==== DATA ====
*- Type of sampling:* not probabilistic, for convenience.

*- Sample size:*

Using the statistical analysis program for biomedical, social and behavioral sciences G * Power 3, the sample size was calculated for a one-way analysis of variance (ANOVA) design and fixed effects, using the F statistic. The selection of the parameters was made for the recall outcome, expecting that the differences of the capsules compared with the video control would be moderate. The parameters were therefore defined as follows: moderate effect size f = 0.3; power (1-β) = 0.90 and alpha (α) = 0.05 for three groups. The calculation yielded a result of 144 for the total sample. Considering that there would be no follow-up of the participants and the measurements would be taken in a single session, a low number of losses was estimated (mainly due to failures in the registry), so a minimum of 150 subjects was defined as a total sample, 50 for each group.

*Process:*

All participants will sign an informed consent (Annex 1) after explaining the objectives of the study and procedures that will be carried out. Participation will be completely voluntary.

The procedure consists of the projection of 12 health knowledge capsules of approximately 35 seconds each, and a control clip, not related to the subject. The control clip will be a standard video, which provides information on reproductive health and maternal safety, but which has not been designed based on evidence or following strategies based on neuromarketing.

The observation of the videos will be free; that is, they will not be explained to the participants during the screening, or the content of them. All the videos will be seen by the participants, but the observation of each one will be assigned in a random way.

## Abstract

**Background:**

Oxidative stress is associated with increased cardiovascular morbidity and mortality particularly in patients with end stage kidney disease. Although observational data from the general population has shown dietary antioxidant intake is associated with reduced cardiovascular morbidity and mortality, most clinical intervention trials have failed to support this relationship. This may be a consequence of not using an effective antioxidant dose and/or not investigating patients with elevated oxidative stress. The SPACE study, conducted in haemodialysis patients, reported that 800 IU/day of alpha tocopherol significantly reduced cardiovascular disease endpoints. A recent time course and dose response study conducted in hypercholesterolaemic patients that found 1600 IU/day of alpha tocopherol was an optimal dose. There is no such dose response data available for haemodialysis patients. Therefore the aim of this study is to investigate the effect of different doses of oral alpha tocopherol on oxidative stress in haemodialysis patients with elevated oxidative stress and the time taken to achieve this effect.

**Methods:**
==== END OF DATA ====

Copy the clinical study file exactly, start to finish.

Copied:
*- Type of sampling:* not probabilistic, for convenience.

*- Sample size:*

Using the statistical analysis program for biomedical, social and behavioral sciences G * Power 3, the sample size was calculated for a one-way analysis of variance (ANOVA) design and fixed effects, using the F statistic. The selection of the parameters was made for the recall outcome, expecting that the differences of the capsules compared with the video control would be moderate. The parameters were therefore defined as follows: moderate effect size f = 0.3; power (1-β) = 0.90 and alpha (α) = 0.05 for three groups. The calculation yielded a result of 144 for the total sample. Considering that there would be no follow-up of the participants and the measurements would be taken in a single session, a low number of losses was estimated (mainly due to failures in the registry), so a minimum of 150 subjects was defined as a total sample, 50 for each group.

*Process:*

All participants will sign an informed consent (Annex 1) after explaining the objectives of the study and procedures that will be carried out. Participation will be completely voluntary.

The procedure consists of the projection of 12 health knowledge capsules of approximately 35 seconds each, and a control clip, not related to the subject. The control clip will be a standard video, which provides information on reproductive health and maternal safety, but which has not been designed based on evidence or following strategies based on neuromarketing.

The observation of the videos will be free; that is, they will not be explained to the participants during the screening, or the content of them. All the videos will be seen by the participants, but the observation of each one will be assigned in a random way.

## Abstract

**Background:**

Oxidative stress is associated with increased cardiovascular morbidity and mortality particularly in patients with end stage kidney disease. Although observational data from the general population has shown dietary antioxidant intake is associated with reduced cardiovascular morbidity and mortality, most clinical intervention trials have failed to support this relationship. This may be a consequence of not using an effective antioxidant dose and/or not investigating patients with elevated oxidative stress. The SPACE study, conducted in haemodialysis patients, reported that 800 IU/day of alpha tocopherol significantly reduced cardiovascular disease endpoints. A recent time course and dose response study conducted in hypercholesterolaemic patients that found 1600 IU/day of alpha tocopherol was an optimal dose. There is no such dose response data available for haemodialysis patients. Therefore the aim of this study is to investigate the effect of different doses of oral alpha tocopherol on oxidative stress in haemodialysis patients with elevated oxidative stress and the time taken to achieve this effect.

**Methods:**